The new health care bill could roll-back significant gains in coverage and care for African Americans.

The American Health Care Act (AHCA), the bill passed by Congress on May 4th, is designed to repeal the Patient Protection and Affordable Care Act (ACA), and of course erase President Barack Obama’s most significant legislative achievement.

If this latest attempt to eliminate the ACA survives the upcoming Senate vote in its in current form, it will likely force millions of poor, working and middle class Americans to go without health care coverage, but it stands to have an especially devastating impact on African American women and their families.

By eliminating provisions for prevention, gutting Medicaid, and reducing protections for people with pre-exiting conditions, the AHCA (the Republican-supported repeal bill), more or less guarantees that groups like African Americans, who already endure disproportionately high rates of chronic disease, will face higher health insurance premiums and reduced access to care.

Trumpcare is a “wolf in sheep’s clothing,” Senate Minority Leader Charles Schumer (D-N.Y.) said immediately after release of the Senate’s 142-page plan, which he says is even “meaner “than the House version described in Fierce’s article. The Senate plan still cuts Medicaid, for example, but it just does it slower.

Why Repeal Matters

From 2010, when President Obama’s Patient Protection and Affordable Care Act became law, until 2015, health care coverage improved dramatically among African Americans. In just five years, the law cut the uninsured rate among black adults by nearly half. It went from 27 percent down to 14.5 percent.

According to Families USA, the ACA also balanced the scales—for the first time—between black children and white children when it came to coverage. In 2017, for the first time in the United States, black children and white children are insured at about the same rate.

The ACA also invested approximately $11 million dollars in community health centers around the country. African Americans make up 23 percent of the patients at these neighborhood-based clinics that serve the poor, Medicaid patients and the uninsured.

And then of course, there’s the ACA’s support for women’s health. The law’s essential benefits include free preventive and well woman care visits and guaranteed coverage for maternity and newborn care. The law also required all ACA marketplace insurers to cover birth control and family planning counseling.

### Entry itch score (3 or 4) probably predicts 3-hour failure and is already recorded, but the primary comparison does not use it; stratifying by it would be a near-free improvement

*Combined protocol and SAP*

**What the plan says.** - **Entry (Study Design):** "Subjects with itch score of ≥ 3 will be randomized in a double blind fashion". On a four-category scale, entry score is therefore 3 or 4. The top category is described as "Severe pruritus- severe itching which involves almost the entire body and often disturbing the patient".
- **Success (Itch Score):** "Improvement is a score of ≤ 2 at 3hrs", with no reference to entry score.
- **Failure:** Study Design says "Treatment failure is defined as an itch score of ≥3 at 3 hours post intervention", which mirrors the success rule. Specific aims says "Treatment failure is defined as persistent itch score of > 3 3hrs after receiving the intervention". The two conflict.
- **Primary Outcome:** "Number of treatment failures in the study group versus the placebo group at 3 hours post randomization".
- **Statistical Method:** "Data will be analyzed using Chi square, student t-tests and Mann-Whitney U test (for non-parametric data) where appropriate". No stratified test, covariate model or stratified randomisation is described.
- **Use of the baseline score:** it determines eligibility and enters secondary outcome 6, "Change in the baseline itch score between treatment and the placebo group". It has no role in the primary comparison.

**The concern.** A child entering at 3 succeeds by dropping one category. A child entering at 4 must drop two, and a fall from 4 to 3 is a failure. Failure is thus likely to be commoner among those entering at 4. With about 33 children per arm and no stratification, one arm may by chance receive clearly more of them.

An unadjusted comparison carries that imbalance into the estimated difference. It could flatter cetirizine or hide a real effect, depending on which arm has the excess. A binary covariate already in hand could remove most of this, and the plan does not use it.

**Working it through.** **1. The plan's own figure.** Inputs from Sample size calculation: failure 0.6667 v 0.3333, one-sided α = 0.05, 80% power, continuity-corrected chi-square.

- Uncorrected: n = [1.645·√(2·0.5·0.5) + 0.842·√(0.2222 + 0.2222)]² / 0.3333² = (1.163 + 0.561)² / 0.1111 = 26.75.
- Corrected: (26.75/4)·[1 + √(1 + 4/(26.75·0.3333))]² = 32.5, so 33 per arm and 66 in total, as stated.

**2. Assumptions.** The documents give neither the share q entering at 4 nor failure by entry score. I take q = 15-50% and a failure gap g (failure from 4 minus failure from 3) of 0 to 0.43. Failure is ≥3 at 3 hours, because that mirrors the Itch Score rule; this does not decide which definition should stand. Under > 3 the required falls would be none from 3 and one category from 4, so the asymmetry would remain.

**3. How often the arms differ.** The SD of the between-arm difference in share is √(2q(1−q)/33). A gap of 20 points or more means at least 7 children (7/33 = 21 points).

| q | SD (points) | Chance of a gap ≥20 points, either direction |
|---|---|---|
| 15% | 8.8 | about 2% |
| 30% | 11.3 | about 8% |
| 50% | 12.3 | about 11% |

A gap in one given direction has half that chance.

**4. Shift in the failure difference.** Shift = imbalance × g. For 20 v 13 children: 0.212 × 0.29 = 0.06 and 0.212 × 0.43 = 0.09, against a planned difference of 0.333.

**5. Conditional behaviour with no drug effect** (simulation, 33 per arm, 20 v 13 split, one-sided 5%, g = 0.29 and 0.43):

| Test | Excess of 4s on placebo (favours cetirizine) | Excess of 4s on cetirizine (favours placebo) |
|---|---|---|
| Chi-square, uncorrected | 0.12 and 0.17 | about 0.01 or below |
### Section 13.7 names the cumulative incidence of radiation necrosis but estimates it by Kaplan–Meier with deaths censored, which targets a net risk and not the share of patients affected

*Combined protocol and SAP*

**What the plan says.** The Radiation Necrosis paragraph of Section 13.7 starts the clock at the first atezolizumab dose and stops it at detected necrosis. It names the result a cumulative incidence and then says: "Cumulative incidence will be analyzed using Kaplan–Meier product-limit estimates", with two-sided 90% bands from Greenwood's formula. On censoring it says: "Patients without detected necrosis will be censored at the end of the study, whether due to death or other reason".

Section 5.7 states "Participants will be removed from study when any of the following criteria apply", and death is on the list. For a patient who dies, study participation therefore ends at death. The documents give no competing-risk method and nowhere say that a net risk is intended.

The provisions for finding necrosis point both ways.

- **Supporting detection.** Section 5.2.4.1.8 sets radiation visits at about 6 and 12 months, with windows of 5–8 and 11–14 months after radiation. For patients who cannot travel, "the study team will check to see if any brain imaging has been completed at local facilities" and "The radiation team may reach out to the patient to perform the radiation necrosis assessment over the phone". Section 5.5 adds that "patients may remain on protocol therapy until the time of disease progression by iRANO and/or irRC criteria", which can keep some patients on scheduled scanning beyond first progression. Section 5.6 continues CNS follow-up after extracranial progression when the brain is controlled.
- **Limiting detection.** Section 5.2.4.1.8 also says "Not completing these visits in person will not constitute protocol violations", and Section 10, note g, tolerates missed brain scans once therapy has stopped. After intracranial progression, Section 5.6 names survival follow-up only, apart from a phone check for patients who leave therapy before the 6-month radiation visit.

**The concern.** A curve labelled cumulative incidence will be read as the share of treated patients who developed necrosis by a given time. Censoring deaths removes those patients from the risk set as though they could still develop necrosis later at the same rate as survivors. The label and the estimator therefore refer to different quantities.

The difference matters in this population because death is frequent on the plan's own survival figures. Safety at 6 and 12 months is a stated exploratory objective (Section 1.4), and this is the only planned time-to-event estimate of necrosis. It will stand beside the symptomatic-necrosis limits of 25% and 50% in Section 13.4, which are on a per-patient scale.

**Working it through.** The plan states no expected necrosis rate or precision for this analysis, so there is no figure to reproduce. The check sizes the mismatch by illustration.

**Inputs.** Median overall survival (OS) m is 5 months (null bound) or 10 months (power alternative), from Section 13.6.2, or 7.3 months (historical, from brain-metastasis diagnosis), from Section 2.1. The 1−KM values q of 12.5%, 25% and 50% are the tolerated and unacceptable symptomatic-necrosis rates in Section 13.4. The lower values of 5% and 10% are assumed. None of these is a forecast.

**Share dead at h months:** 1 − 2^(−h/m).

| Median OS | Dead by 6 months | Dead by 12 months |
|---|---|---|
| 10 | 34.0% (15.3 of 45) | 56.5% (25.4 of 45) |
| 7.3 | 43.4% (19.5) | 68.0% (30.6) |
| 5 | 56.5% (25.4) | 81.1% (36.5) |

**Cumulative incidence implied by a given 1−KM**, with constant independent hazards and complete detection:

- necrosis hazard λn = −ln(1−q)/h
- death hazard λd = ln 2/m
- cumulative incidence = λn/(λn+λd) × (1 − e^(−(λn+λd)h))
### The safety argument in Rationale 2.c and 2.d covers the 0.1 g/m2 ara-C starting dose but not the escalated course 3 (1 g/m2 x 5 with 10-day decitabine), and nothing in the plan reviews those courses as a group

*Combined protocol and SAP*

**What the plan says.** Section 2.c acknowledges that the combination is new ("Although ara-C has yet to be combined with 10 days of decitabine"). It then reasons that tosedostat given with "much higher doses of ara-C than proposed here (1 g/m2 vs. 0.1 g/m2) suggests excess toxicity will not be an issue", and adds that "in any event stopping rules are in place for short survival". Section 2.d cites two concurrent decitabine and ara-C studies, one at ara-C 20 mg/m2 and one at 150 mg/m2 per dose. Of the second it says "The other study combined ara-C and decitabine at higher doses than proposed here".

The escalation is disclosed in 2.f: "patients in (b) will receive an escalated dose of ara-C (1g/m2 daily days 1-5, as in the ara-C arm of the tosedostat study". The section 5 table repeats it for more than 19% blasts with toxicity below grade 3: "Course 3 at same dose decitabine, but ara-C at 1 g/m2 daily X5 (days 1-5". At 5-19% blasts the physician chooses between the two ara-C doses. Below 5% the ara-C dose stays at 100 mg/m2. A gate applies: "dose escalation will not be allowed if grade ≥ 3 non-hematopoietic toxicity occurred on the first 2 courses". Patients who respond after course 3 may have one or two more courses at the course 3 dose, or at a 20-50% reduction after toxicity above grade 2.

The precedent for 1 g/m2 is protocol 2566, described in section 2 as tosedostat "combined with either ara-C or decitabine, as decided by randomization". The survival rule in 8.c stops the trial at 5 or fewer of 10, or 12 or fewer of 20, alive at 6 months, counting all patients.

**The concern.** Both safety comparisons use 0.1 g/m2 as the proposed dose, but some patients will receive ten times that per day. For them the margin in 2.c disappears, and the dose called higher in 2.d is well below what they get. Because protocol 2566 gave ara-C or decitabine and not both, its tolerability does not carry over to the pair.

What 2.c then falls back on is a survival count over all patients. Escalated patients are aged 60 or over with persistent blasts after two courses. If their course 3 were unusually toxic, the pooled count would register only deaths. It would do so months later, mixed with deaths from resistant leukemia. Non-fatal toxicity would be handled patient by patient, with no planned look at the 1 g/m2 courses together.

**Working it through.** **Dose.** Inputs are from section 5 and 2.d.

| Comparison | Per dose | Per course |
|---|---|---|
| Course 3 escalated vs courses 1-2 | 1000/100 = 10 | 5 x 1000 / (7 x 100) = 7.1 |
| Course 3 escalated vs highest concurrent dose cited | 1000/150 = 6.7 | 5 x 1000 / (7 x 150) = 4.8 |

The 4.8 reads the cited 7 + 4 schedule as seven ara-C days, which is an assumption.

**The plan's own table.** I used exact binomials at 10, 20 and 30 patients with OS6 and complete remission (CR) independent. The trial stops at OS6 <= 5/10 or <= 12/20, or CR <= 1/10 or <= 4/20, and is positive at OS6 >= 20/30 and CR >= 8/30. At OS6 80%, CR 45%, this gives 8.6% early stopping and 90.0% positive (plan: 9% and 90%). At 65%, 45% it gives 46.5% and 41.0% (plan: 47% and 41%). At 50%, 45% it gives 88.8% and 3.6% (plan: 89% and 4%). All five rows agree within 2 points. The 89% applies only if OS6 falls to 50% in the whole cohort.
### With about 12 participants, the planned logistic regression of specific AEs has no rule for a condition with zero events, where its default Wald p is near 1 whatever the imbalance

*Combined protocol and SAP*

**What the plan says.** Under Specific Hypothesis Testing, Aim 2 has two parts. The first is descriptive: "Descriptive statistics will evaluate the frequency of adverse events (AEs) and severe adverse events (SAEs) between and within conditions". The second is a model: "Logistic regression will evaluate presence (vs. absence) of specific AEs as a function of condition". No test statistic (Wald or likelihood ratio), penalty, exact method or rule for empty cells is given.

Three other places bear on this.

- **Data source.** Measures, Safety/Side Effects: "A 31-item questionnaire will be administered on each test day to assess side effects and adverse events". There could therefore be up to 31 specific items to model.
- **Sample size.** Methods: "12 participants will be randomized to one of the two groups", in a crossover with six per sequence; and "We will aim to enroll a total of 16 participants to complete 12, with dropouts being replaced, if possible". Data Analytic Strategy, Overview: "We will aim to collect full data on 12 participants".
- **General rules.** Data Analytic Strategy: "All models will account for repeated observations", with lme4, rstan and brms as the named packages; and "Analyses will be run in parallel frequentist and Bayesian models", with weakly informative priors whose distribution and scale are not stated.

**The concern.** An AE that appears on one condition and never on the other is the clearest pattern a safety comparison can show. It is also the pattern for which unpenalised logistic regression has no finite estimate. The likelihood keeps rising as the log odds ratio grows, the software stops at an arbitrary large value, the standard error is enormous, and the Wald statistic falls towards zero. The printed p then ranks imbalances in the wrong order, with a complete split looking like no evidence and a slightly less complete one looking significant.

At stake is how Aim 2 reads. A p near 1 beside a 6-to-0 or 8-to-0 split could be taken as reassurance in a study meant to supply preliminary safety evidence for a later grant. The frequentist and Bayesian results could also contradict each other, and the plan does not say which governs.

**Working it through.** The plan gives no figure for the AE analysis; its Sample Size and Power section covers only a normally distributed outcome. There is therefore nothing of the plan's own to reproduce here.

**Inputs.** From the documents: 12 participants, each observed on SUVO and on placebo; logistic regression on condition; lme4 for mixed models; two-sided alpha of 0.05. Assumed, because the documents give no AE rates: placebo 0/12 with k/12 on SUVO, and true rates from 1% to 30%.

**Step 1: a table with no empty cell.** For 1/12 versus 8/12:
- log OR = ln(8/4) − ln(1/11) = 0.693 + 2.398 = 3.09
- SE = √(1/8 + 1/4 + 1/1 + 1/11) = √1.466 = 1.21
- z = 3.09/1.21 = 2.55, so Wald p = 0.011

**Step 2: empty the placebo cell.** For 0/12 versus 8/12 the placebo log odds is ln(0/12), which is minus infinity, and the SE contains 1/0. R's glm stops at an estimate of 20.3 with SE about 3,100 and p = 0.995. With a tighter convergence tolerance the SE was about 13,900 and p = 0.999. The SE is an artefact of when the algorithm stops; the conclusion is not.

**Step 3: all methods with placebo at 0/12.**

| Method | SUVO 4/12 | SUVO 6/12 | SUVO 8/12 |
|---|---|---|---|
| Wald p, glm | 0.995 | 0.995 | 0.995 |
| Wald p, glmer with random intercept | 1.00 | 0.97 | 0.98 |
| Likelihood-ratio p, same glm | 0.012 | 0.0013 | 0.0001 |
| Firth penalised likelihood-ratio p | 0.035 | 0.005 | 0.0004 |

All of these benefits, as well as mandatory coverage of mental health services are targeted for elimination by the Republican-supported American Health Care Act (AHCA).

Cuts to Care

To begin with, the AHCA gets rid of the requirement that insurance companies cover the ACA’s list of 10 essential benefits. Second, according to a Congressional Budget Office (CBO) scoring of the first version of the AHCA bill, it is written to cut $880 billion dollars from Medicaid—the plan that covers poor adults, poor children, and a large share of mental health care in the United States. The CBO projected that with the AHCA, 24 million people would lose coverage by 2018.

Among African Americans, 5 million who pay for private insurance stand to possibly lose coverage because of increased costs. Another 13.9 million African Americans could lose Medicaid coverage, according to the Families USA report.

One of the other considerably dangerous aspects of the AHCA is the removal of insurance coverage protection for people with pre-existing medical conditions. Experts predict that as many as 130 million people could be pushed off health insurance because of skyrocketing premiums, if this part of the bill becomes law.

Allowing insurance companies to once again deny coverage or raise premiums for people with preexisting conditions would affect millions of the African Americans who are more likely than other groups of people to have a number of chronic illnesses from hypertension, to fibroids, to cardiovascular disease and even sickle cell anemia.

What You Can Do

The Senate is now reviewing the AHCA so it is unclear how much of the law will survive in its current form, but for now, the ACA—or Obamacare—is still the law of the land. Get your free preventive care and well woman visit while you still can. If you are on Medicare, or taking care of an elderly family member, be aware that they are also allowed a free preventive care and wellness exam.

You should also get to know your state and local representatives and find out where they stand on health care because the AHCA will push many decisions out to the states. Your next, 2018, local election just may be your best bet for protecting you and your family’s access to affordable, quality health care.

Sheree Crute is editor-in-chief and co-founder of Fierce and the author of Health Insurance, a Brief History: The Impact of Obamacare.